At the open food hackdays in Lausanne and Zürich on February 10th and 11th, more than 300 people with many different backgrounds will work on developing new solutions for a transparent, efficient and innovative food industry based on open data. To learn about what is going on and participate, you can, for example, use the hashtag #openfood.
I learned that to help make innovation happen – including developing applications and innovative projects aimed at improving people’s diet – the the openfood.ch database can be a helpful tool. In this regard, knowing more about what we are buying / eating can help us develop more healthy eating habits. Think, for example, about how you may change your buying habits / food consumption habits when it is easy for you to get information about how much sugar there is in various cereal products.
The open database openfood.ch includes data on more than 14,000 barcoded food products sold in Switzerland. The database is programmatically accessible through an application program interface (API). The API, which is a system of tools and resources in an operating system that enabling developers to create software applications. is important because it will allow an ecosystem to develop around the food data. A good API makes it easier to develop a computer program.
Doing some more research about open food data, I came across the website world.openfoodfacts.org. What I find innovative about this website is, not least, that it is made by everyone. Anyone can add any product from their kitchen. Any person, who wants to, can get involved in the work. As I was searching on the website for products in Switzerland, I noticed that more than 16,000 products have already been added by different people.
To find more data related to food, try also stopping by at food.schoolofdata.ch
What comes into your mind when you think about a communicating hospital? What do you think a hospital should do to become a communicating hospital? To get inspired by additional questions and research, have a look at these ideas for hospitals.
Listening to this interesting discussion about the road from migration to integration, I heard several interesting, concrete suggestions by the people who spoke / talked:
- Minute 25: Find out which values people, who live among refugees, share with refugees.
- Minute 25: Find out which interests people, who live among refugees, share with refugees.
- Minute 27: Help refugees learn to speak / write one or more languages used in the local environment.
- Minute 31: The minute when a refugee gets a job, he/she stops being a refugee and starts building a life.
- Minute 34: https://www.airbnb.com/ helps provide housing for aid workers in troubled areas.
- Minute 35: https://www.linkedin.com/ helps connect people, who have certain skills, with other people who want to get things done for which those skills are needed.
- Minute 68: Let the kids of refugees go to schools and universities with the local population.
- Minute 70: Encourage people in the local population to communicate with / invite / involve refugees.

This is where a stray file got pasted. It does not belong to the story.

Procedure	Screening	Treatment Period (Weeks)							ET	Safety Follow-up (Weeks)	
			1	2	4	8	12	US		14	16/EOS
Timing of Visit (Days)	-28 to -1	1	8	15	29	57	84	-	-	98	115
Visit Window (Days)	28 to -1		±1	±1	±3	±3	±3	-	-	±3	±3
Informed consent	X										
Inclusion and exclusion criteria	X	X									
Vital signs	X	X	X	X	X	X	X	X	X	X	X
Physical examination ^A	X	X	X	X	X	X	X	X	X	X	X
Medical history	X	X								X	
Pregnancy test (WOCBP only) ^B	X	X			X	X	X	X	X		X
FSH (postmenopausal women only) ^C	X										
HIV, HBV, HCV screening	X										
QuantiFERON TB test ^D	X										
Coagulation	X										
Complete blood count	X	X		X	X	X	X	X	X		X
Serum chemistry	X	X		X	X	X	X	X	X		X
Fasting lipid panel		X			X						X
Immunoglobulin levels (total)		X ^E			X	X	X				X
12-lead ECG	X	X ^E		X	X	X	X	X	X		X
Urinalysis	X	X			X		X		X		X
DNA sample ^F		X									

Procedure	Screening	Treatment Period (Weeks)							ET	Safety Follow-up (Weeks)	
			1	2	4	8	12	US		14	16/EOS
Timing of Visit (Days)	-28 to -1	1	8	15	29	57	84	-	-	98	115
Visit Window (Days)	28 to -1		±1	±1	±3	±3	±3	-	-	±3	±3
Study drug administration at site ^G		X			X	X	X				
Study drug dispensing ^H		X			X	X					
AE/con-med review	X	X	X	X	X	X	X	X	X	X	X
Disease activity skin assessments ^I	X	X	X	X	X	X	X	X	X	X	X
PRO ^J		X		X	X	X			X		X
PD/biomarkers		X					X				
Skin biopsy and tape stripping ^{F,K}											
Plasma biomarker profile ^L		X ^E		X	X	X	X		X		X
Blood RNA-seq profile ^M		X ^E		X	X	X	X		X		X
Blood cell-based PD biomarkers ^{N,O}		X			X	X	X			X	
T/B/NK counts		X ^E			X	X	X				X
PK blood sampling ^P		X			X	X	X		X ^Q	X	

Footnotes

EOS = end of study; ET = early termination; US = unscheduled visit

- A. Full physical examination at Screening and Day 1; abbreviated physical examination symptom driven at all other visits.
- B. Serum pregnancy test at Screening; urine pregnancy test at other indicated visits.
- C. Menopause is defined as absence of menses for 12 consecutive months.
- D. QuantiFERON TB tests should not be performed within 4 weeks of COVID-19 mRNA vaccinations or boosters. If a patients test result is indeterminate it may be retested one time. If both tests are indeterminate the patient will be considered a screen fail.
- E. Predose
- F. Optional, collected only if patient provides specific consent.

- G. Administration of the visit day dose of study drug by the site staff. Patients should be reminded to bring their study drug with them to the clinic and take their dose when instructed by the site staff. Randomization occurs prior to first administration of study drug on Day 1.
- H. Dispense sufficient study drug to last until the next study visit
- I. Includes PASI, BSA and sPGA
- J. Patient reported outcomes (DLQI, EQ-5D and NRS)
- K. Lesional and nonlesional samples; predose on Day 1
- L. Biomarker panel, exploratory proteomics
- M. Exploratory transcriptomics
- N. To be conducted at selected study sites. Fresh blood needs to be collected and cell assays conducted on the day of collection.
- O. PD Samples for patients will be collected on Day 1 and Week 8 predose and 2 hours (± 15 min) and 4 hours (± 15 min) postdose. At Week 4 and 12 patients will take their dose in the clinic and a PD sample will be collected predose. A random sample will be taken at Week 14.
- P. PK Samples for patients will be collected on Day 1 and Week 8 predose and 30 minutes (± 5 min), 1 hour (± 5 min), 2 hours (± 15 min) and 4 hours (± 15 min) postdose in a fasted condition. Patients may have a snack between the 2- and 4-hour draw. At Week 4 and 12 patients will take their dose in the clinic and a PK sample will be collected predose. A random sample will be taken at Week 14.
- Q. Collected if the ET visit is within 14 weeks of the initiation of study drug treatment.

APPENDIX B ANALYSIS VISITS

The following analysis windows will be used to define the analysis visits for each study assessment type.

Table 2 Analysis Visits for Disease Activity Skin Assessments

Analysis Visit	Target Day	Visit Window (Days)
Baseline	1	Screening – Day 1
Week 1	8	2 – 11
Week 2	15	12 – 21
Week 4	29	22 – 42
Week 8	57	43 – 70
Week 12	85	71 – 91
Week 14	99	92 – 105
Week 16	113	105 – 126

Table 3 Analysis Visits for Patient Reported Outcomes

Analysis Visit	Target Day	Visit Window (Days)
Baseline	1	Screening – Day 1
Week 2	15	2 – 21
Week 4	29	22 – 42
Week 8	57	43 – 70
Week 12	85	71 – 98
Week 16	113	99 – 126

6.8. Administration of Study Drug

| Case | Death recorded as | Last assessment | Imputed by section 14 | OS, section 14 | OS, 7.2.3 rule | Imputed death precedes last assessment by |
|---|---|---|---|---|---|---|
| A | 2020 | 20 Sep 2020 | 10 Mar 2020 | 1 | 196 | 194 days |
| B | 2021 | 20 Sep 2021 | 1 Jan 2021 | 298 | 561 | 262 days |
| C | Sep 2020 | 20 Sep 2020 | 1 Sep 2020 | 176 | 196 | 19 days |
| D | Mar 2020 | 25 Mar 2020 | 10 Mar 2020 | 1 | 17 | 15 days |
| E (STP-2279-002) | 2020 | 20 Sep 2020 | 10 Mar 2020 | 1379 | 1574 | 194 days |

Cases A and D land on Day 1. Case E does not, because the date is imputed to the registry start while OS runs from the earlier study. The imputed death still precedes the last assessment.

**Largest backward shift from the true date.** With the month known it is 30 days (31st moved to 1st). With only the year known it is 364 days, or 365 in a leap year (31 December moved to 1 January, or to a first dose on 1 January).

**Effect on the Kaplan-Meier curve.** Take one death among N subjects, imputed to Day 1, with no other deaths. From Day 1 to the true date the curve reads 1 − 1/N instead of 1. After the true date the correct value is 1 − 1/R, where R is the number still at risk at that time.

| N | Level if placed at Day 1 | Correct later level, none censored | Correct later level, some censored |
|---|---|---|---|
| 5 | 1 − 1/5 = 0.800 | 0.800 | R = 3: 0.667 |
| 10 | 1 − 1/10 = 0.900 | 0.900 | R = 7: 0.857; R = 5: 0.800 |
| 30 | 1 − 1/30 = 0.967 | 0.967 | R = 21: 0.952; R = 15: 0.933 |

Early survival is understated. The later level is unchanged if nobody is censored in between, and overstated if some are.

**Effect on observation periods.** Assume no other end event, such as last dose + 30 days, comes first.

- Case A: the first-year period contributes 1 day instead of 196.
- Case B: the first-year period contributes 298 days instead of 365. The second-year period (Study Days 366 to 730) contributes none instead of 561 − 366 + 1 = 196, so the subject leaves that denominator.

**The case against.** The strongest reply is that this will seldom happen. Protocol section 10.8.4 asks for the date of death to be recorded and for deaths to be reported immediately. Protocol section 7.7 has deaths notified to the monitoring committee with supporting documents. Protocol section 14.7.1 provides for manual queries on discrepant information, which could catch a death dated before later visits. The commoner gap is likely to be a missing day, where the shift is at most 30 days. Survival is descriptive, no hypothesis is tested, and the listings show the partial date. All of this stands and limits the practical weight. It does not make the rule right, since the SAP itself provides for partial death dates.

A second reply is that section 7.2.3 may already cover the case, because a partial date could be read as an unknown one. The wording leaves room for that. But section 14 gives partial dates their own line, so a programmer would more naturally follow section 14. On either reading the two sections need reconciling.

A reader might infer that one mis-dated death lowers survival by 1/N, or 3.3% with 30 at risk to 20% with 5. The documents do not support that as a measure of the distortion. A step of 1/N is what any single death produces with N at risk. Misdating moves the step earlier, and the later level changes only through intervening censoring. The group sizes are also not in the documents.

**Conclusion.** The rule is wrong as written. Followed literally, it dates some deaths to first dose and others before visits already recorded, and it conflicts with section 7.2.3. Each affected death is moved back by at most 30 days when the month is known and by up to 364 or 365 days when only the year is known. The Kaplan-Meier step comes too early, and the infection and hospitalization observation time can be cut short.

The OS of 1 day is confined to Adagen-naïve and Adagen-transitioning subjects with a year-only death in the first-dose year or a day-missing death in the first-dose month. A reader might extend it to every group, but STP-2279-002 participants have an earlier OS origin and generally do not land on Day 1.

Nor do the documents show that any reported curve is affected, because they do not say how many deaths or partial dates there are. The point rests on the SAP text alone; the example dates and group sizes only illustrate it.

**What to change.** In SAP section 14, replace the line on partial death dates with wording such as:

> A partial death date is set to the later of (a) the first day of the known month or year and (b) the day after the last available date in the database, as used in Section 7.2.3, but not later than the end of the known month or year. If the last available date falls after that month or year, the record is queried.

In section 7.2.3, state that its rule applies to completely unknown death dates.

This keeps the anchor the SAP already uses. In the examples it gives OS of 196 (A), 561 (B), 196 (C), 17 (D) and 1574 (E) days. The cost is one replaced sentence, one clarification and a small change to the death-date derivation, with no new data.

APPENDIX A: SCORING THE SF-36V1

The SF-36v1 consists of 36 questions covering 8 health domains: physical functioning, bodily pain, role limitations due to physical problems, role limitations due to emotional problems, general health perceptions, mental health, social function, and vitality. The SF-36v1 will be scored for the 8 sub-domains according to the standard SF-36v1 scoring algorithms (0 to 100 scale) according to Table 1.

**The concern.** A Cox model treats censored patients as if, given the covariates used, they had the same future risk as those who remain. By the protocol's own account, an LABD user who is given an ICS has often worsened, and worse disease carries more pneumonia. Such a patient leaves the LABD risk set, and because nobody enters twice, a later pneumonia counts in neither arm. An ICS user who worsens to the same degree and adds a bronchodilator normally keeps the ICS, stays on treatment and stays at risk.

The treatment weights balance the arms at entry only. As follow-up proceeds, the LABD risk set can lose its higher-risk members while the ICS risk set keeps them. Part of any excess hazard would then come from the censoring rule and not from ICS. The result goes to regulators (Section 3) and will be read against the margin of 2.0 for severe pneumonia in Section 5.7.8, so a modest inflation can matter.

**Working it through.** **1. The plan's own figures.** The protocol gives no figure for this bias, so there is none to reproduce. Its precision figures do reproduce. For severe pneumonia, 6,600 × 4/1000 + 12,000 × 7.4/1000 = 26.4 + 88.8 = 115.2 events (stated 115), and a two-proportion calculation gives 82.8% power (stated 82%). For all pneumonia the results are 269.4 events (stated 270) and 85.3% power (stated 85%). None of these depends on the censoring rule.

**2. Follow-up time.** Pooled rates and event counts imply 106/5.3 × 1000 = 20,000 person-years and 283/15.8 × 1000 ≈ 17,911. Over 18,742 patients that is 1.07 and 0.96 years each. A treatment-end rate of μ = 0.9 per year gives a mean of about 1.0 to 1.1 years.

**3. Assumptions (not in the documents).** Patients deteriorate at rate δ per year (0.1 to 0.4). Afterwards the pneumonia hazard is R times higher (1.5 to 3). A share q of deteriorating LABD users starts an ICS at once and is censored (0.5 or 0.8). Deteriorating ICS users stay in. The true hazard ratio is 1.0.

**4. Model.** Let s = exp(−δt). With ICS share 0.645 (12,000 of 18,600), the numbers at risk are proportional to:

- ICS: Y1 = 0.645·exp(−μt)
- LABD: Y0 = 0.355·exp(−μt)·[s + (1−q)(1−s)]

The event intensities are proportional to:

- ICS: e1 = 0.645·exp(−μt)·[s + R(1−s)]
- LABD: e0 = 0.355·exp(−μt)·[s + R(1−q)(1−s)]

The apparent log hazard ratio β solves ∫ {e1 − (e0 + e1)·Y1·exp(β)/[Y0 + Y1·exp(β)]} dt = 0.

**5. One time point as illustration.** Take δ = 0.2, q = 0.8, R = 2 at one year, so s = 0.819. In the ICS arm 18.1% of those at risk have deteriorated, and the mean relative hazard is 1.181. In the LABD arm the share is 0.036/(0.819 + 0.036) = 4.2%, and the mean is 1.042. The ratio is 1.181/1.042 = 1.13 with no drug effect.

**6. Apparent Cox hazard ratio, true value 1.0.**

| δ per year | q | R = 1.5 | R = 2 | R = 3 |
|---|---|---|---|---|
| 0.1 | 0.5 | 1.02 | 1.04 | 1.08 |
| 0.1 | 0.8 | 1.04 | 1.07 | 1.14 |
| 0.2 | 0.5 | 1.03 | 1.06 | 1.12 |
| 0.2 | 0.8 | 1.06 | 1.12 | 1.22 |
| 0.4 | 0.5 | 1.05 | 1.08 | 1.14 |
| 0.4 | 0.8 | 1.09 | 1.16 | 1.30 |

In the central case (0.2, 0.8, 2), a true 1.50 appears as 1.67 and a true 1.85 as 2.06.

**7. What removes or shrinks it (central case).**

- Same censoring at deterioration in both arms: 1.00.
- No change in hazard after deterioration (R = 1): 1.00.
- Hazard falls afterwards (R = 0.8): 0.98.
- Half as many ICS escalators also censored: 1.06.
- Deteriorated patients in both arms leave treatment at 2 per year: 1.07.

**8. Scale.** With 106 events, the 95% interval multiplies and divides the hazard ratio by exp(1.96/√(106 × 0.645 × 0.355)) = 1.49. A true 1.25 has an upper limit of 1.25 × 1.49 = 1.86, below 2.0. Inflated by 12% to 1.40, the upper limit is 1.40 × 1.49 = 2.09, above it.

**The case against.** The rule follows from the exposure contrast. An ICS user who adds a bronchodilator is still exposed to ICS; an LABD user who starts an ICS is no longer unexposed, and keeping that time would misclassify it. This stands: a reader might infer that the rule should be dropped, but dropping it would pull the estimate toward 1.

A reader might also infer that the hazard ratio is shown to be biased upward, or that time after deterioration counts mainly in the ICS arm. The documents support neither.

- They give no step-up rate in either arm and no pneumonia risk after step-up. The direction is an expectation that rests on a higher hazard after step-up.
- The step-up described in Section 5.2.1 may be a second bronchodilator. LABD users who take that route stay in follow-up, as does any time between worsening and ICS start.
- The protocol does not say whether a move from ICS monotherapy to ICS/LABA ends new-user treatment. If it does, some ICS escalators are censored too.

Some questions to help discover values people have:
At the start of the interesting 1 hour event, the strong relevance of digital transformation across all kinds of industries is emphasized. Other learnings:
- Minute 12 and minute 28: Increasingly, products are being connected.
- Minute 17: Testing products with customers and adapting products to customer needs can be done faster.
- Minute 19: e-visits and telehealth possibilities are increasing – enabling people to communicate face to face on the Internet with physicians anytime and in any place – using various electronic devices.
- Minute 36: If there is an elephant project, slice it in the minimum of tranches and involve the customer as quickly as possible.
- Minute 56: To build trust, increase transparency.
- Minute 57: All panelists and other participants sing happy birthday to Bernard J. Tyson.
Further research on delivering health care:
Additional research on going digital:
I participated at an interesting event in Zürich about the sharing economy / access economy. What I found innovative about the event was, for example, these initiatives:
# 1: Relevant topic
Driven not least by technology / mobile apps, the sharing economy / access economy is experiencing a relatively strong growth. One of the key motivations for me to join the event was my interest in discovering values people have. Taking part in the event, I learned more about what people want to share, how people want to share, and why people want to share.
# 2: Use of conversation exercises
The event was moderated in a highly interactive way. From the very start, participants were invited to share ideas / experiences / knowledge in groups of two and more people. For further inspiration about how to make an event interactive, feel welcome to visit these conversation exercises.
# 3: Participants with different ages
During the event, I learned a lot by communicating with people of very different ages. Participants at the event represented more or less every single age group.
# 4: Each participant contributed to lunch
Innovative about this event was also that every participant contributed to lunch. I was happy to experience that hat the Danish meatballs, I had prepared, were consumed after just ½ hour 😉
# 5: Several innovative initiatives represented
There were many great initiatives represented at the event. And communicating with participants, I became even more aware of the extraordinary creative potential that human beings have for developing new solutions that create value for people. Want to train your creativity yourself? Why not try out one or more of these creativity exercises?